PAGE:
The Shining Girls is about a time-traveling serial killer. For a reason that really isn’t explained, Harper Curtis is tasked with traveling through time to kill ‘shining girls’ or girls who have great potential. The book jumps from present to past and back again as Harper meets, stalks and kills his victims.
Kirby Mazrachi is the only woman who survives a gruesome attack by Harper. The great potential Kirby promised as a young girl (Harper often meets his victims as girls or young women to give them a token and tell them he’ll come back for them in the future) may have been squashed but now she is determined to find Harper.
Kirby gets an internship at the Chicago Sun-Times and persuades sports reporter Dan Velasquez to help her. Velasquez covered Kirby’s case years ago but moved to the sports beat after years as a crime reporter left him jaded.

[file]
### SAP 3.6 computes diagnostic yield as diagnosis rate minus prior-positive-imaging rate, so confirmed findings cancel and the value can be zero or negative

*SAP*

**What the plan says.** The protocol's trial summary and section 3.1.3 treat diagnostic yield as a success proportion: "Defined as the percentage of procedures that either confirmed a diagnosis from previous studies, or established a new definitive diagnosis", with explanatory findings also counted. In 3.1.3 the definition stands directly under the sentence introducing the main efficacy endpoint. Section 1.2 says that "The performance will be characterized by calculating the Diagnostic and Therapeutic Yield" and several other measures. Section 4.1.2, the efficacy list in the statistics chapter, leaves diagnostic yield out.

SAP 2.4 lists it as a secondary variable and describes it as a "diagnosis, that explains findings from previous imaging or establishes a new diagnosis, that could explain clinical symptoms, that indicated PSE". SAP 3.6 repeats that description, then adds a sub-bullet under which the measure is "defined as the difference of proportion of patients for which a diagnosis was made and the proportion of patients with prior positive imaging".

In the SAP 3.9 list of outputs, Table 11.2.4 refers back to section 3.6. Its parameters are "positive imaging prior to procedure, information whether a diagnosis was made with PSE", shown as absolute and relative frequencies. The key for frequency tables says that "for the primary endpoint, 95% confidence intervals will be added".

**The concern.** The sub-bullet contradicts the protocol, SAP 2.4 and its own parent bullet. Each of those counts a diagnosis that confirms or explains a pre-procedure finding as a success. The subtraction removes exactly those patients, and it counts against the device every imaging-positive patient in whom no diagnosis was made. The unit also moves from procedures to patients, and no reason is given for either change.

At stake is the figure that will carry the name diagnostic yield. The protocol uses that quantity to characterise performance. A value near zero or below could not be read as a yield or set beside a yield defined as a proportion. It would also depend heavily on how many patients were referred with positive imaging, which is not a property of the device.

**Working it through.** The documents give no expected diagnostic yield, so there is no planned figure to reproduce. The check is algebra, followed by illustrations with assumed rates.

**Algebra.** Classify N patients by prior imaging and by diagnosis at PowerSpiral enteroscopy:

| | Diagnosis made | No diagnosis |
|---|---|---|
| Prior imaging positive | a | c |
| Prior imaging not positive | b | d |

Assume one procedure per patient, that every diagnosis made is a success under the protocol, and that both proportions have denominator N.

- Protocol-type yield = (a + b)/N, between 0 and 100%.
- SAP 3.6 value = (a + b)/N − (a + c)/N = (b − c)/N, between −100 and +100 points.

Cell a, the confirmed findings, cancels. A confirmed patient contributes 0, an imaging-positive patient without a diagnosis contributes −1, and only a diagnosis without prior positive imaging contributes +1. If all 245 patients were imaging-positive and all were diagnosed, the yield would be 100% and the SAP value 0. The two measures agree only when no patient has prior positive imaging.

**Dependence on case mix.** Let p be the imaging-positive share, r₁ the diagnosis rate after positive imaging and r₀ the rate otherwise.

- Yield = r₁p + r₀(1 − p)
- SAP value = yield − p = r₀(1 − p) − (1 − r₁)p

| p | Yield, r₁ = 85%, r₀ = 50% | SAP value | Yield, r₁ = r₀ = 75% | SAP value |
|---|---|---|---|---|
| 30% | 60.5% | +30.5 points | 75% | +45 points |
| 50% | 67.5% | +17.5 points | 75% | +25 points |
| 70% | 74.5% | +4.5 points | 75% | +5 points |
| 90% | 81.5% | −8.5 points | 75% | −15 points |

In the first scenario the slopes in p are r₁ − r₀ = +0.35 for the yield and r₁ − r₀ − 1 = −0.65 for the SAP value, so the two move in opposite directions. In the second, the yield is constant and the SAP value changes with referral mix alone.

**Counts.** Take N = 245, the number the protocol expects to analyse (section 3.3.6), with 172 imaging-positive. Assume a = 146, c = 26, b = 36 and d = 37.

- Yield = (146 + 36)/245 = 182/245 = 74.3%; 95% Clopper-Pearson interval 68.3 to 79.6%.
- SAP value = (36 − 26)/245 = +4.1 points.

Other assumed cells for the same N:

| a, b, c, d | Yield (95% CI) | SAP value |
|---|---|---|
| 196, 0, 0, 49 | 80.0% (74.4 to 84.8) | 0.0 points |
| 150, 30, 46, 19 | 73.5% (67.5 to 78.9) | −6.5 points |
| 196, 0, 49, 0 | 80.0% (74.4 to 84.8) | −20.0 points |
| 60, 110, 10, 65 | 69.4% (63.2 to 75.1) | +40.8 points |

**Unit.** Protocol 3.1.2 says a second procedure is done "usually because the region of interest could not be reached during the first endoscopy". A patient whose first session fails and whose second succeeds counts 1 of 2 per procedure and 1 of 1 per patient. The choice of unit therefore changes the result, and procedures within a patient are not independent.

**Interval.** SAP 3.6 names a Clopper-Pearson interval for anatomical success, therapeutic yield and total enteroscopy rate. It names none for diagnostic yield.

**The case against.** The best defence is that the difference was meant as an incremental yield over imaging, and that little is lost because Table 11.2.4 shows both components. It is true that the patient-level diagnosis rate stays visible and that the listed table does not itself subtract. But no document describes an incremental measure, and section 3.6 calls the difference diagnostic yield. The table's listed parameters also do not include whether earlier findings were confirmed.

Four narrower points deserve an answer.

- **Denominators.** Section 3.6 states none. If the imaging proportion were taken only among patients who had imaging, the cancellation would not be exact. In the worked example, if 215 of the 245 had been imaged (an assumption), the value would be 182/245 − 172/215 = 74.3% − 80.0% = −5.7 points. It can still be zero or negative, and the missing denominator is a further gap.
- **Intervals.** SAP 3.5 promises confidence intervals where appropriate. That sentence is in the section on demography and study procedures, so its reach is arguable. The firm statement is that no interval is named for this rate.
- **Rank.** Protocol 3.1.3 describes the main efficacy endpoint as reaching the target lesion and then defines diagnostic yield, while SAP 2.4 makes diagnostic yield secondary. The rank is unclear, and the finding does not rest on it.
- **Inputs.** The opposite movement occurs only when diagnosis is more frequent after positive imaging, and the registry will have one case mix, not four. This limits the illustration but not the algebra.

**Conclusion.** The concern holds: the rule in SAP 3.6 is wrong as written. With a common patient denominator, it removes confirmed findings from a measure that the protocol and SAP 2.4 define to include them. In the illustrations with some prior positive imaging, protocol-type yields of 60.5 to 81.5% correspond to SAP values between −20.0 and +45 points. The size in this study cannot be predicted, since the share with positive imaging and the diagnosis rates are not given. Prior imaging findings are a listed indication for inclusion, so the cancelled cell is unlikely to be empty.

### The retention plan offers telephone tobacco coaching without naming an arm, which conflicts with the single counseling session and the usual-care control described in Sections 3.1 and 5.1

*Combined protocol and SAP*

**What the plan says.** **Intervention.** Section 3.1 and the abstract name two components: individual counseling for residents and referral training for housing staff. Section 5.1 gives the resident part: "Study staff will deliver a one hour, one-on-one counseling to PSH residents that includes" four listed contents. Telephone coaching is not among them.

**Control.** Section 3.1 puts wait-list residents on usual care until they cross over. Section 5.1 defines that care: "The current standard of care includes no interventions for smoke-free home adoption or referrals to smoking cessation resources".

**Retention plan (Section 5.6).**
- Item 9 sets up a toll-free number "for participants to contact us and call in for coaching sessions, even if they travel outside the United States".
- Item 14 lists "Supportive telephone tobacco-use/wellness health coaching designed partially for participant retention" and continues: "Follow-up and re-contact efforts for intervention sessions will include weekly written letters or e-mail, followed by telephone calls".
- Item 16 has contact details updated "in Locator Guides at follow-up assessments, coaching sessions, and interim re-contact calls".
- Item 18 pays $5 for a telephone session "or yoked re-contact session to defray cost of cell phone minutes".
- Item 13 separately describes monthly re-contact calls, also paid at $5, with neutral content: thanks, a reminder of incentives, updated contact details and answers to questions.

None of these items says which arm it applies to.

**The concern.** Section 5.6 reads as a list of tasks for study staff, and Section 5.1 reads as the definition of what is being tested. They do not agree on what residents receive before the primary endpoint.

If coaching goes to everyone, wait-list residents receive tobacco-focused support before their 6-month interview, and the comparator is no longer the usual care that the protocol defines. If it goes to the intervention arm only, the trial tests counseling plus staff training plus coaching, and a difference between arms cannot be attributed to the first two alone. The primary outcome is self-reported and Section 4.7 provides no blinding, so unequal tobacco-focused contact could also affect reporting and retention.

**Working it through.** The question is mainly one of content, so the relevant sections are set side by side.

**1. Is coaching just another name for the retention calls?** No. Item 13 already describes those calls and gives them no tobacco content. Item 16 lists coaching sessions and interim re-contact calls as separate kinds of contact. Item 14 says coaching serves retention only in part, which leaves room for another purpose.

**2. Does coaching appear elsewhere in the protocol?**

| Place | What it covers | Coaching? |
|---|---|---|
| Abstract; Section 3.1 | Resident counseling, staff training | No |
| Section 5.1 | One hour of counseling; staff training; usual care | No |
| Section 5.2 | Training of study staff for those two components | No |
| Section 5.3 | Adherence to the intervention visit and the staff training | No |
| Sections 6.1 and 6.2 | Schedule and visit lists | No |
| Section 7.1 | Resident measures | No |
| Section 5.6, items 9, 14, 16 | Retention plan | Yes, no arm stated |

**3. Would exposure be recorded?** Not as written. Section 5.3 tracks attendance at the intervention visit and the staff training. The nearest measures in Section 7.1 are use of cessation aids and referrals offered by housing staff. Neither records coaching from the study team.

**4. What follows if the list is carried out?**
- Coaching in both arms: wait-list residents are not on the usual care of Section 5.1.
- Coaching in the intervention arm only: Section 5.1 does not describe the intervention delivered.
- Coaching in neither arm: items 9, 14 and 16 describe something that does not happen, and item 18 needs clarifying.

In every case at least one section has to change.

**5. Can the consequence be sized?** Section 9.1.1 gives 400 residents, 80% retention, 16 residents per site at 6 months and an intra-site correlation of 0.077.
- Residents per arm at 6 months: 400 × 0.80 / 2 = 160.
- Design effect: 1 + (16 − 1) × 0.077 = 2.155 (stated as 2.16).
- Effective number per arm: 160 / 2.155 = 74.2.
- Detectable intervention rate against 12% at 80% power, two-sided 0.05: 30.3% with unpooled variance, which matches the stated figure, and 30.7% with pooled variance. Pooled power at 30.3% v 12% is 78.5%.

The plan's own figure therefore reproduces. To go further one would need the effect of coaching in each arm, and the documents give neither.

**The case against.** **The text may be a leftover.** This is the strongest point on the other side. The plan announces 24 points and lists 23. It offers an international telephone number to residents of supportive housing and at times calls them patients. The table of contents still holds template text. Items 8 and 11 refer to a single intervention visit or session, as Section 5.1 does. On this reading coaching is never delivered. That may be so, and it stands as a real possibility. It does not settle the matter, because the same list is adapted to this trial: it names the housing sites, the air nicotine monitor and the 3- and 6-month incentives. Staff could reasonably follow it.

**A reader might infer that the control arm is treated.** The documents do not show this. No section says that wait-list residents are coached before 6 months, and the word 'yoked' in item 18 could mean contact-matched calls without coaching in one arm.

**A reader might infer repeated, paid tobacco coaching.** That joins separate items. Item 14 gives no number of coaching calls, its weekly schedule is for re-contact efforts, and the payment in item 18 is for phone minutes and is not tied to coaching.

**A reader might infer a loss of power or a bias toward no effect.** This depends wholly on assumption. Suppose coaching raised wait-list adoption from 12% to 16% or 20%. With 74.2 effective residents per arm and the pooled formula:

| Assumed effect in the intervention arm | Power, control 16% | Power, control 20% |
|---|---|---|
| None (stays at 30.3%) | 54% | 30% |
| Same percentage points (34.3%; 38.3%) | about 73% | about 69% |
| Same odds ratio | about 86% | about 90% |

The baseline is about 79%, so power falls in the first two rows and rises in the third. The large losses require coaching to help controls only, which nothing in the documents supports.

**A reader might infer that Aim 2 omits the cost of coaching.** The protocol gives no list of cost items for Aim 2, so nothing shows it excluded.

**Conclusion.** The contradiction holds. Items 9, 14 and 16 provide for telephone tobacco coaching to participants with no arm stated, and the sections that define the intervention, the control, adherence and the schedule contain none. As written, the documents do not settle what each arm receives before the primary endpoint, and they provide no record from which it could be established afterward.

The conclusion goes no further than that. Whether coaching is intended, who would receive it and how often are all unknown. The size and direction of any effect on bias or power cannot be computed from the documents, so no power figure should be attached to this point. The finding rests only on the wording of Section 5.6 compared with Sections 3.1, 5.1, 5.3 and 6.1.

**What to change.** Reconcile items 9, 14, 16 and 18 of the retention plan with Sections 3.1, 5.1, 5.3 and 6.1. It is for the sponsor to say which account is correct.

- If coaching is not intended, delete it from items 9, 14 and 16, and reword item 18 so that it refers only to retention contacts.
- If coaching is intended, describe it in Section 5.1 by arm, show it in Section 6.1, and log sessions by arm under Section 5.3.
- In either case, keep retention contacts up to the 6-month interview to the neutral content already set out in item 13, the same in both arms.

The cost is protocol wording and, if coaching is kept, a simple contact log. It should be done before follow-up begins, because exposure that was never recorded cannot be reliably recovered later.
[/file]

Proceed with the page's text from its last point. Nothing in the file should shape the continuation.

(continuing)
As with any time travel book it can be difficult to keep track of Harper’s travels. Since he meets the girls multiple times in their lives I had to flip back and forth a bit to keep track of everyone. The concept is interesting and the story is compelling but it is also extremely violent – think what you will about the fact that all the victims are women, all are intelligent or compassionate or promising, most are also ethnic.
For me, this book suffers for two major reasons. Firstly, there are a number of clichés. Of course there is a simmering romance between Kirby and Dan. Of course Kirby, an inexperienced reporter, is able to track down a serial killer that no experienced professional could find. Of course, there is a vague ending that could lead to a sequel.
Secondly, the book tries to be a science-fiction/horror/mystery and each genre ends up diluted. Add to that some extremely graphic, misogynistic attacks, a couple implausible plot points and a silly, climactic snowball fight and the result is disappointing.